Going the distance: Globemaster III hits major milestone, flies 3,000,000 hours

  • Published
  • By Jenny Gordon
  • 78th Air Base Wing Public Affairs
The Air Force's C-17 Globemaster fleet celebrated a milestone this week - reaching 3 million flying hours, a significant feat considering the first aircraft was delivered to Joint Base Charleston, S.C., over 20 years ago.

Officials from Robins, flight crews and distinguished visitors from JBC met at each base earlier this week in a display of partnership and collaboration to celebrate the accomplishments of the men and women who've played a part in making the aircraft a success across the globe.

"In the relatively short lifetime of the fleet, when you look across all of the Air Force's weapon systems, that's a pretty big milestone," said Col. Amanda Myers, C-17 System Program Office director. "This signifies all the work that the C-17 has done, what the operators have been able to do with this aircraft, and all the capabilities it has brought to our Department of Defense." 

Robins is home to the Air Force's C-17 System Program Office, and the 562nd Aircraft Maintenance Squadron, whose 625 personnel are responsible for the heavy maintenance and overhaul of the aircraft.

The C-17 SPO at Robins - with personnel colocated at Wright-Patterson Air Force Base, Ohio - includes foreign military sales and Boeing representatives responsible for the sustainment, modification, maintenance and overall service of the entire fleet.

"We've challenged our employees to build something better, and I will tell you with the C-17 we've accomplished just that - the world's premier airlifter," said retired Maj. Gen. Robert McMahon, Boeing director of field operations and former Warner Robins Air Logistics Center commander. "But as important as the airplane is, it's really all about the people. We in Boeing are proud of those that design and built this airplane, those that today maintain and sustain this aircraft, both in the U.S. Air Force and in our eight international partners, as well as within the SPO and the Warner Robins Air Logistics Complex." 

Although the Air Force received its final C-17 Globemaster III in 2013 - its 223rd aircraft, which was delivered to JBC that September - Robins will continue to manage and maintain the fleet for decades to come.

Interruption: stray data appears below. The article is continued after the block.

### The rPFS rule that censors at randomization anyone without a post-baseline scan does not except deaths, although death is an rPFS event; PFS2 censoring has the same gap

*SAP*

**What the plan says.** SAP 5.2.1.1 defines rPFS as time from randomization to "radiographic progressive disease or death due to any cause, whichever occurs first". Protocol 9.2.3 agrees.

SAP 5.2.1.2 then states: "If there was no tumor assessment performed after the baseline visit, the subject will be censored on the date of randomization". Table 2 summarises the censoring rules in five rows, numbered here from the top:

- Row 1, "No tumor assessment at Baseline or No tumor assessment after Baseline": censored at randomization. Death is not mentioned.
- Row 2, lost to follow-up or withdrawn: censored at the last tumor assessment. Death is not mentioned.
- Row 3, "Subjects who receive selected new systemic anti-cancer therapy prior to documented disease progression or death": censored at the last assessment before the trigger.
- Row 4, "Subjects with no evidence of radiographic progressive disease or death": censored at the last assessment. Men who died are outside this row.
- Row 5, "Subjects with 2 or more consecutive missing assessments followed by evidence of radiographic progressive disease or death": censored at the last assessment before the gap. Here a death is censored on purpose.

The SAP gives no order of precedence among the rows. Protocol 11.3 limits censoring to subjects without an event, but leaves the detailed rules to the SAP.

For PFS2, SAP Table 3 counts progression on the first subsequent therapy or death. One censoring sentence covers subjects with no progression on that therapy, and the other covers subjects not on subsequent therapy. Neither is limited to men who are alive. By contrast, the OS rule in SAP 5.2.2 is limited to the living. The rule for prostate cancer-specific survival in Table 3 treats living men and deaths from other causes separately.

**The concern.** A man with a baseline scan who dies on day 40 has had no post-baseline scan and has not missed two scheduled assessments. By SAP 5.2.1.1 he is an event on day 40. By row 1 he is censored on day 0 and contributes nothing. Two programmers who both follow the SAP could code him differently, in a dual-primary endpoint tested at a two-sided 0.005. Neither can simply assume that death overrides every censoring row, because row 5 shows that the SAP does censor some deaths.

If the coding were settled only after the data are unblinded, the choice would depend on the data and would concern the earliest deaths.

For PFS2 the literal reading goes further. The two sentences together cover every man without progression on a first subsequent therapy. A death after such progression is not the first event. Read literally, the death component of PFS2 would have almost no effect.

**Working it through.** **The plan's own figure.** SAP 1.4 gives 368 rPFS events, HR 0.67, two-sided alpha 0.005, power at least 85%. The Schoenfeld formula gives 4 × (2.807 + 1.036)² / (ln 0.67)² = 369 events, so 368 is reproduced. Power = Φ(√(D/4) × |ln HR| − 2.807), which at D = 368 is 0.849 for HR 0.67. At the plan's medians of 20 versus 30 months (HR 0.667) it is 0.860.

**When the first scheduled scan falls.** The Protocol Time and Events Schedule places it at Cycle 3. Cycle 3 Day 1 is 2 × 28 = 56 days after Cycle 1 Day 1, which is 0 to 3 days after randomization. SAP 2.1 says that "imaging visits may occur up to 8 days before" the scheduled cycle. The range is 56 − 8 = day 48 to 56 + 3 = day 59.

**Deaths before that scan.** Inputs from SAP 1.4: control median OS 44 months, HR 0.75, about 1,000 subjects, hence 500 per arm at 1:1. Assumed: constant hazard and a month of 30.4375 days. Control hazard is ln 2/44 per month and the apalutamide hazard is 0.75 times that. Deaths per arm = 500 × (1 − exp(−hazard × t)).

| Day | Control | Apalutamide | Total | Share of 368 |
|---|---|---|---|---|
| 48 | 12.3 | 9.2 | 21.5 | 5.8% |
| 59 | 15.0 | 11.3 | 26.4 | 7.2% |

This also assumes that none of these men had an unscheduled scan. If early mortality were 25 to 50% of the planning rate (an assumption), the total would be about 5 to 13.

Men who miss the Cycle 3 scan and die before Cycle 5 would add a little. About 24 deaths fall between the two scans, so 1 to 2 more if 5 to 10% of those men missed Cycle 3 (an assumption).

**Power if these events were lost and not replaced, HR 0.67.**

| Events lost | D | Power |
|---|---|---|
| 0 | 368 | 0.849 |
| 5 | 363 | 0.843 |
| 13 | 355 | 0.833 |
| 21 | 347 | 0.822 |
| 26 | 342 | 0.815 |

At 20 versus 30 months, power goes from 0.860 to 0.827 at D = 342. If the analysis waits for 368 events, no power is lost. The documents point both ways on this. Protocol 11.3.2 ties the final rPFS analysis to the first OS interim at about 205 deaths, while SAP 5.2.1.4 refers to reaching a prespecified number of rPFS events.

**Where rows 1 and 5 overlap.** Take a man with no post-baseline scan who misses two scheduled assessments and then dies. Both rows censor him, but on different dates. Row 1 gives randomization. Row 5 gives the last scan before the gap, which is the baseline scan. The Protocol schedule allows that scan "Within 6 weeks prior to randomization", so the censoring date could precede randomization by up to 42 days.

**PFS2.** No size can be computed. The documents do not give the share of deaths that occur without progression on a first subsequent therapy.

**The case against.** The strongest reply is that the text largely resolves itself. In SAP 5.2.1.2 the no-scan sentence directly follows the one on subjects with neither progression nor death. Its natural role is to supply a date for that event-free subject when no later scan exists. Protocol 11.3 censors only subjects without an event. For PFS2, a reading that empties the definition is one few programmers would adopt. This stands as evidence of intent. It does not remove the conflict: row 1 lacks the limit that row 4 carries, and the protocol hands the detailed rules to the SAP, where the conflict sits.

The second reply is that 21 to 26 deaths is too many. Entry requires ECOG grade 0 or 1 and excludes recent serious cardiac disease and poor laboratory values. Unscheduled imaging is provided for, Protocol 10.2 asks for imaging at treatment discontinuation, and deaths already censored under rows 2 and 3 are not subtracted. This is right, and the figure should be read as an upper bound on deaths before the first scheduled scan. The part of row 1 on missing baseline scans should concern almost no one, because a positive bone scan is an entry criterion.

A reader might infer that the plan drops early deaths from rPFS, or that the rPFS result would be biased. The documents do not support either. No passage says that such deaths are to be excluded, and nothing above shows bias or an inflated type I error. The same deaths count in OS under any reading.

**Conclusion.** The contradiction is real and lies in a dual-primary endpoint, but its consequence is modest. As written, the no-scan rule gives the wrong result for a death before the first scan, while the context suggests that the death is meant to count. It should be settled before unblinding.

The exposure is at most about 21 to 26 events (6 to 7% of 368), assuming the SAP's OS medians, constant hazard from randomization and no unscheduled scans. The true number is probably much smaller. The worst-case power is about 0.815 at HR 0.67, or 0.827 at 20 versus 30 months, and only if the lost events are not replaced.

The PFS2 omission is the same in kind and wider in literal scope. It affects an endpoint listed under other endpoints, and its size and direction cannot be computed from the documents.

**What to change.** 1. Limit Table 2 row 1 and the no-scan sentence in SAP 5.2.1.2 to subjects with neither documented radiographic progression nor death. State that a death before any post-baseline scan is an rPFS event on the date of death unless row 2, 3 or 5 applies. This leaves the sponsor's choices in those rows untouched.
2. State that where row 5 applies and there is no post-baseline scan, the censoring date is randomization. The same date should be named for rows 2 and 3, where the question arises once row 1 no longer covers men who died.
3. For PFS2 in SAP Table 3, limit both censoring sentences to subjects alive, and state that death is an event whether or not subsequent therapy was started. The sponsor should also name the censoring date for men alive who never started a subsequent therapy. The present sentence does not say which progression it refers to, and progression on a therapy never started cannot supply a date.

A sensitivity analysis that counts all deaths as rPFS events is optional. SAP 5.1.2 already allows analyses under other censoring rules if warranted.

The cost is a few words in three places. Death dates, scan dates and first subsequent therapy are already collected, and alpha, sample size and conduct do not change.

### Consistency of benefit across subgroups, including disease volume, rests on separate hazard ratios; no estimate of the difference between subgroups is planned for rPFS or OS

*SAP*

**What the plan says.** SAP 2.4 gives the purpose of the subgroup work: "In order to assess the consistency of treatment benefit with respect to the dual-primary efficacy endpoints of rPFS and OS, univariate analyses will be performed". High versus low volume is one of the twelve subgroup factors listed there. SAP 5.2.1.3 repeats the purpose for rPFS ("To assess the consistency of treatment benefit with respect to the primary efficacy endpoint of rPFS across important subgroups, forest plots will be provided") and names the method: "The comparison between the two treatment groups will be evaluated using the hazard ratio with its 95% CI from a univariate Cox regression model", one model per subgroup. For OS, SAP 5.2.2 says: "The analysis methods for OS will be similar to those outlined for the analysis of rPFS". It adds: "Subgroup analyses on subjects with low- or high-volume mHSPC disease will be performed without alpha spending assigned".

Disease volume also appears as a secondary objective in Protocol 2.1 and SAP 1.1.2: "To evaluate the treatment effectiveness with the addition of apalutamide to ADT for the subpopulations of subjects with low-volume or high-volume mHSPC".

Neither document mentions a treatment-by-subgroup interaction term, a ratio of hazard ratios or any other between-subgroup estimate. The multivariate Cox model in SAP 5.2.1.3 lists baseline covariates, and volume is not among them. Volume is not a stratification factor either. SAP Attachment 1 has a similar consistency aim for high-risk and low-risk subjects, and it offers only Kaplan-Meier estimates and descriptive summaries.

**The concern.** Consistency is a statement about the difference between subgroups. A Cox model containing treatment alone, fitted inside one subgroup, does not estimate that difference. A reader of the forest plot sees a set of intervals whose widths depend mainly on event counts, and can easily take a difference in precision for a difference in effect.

"Our role here is still very significant for the lifetime of the aircraft," said Myers. "The C-17 Program Office will be responsible for the operational safety, suitability and effectiveness of the fleet, with everything we do fitting into that realm. As aircraft get into a sustainment phase and start to age, that will become more important to make sure we understand what the aircraft is doing, and how it responds to the environments we put it in. 

"There's still quite a bit of work going on to make sure we keep it performing at the level it is today, and that it can provide the same level of service and mission capabilities that everyone has come to expect," she said. 

Among the C-17 modification work performed by the 562nd AMXS at Robins, there's the Globemaster Reach Improvement Program which brings aircraft up to a standard configuration; the On Board Inert Gas Generation II System; installing extended range fuel tanks to provide additional fuel capability and range; the Large Aircraft Infrared Countermeasures System; and a complete overhaul and maintenance package that occurs every five years. 

Earlier this year, maintainers with the 562nd accomplished a complex avionics and weather radar modernization package on a C-17, with the final aircraft completed as part of a long and steady program known as BLOCK 16. 

About a 30-minute flight from Warner Robins, Charleston is home to a host of mission partners, including the reserve flying wing, the 315th Airlift Wing; and the 437th AW, an active-duty flying wing which  flies and maintains one of the largest fleets of C-17 aircraft in the Air Force. 

Notably, the 437th AW's 17th Airlift Squadron became the first operational squadron to take delivery of the first C-17 in June 1993.  

"It's perfectly appropriate for the ceremony to be here today," said Col. John Lamontagne, 437th Airlift Wing commander at JBC. "Today is a great opportunity to recognize three million hours across the fleet. There have been a lot of firsts ... and this airplane has done some amazing things." 

The Air Force's newest, most flexible cargo aircraft continues missions across the globe - most recently humanitarian assistance to aid earthquake victims in Nepal.

There have been thousands of victims as a result of a massive 7.9-magnitude earthquake that struck the country on April 25, according to news reports, with the Air Force immediately deploying the first of two C-17s the next day to deliver disaster relief. 

Its mission included delivering a USAID Disaster Assistance Response Team, urban search and rescue teams, working dogs, and additional cargo and relief supplies. 

"The C-17 goes where and when the nation calls, whether that is to go to war or to promote peace," said Myers. "Along with Boeing we enjoy a strong, effective relationship with the Warner Robins Air Logistics Complex. The work you do every day is essential to increasing capability and maintaining the aircraft to the high level of performance that our nation has come to expect."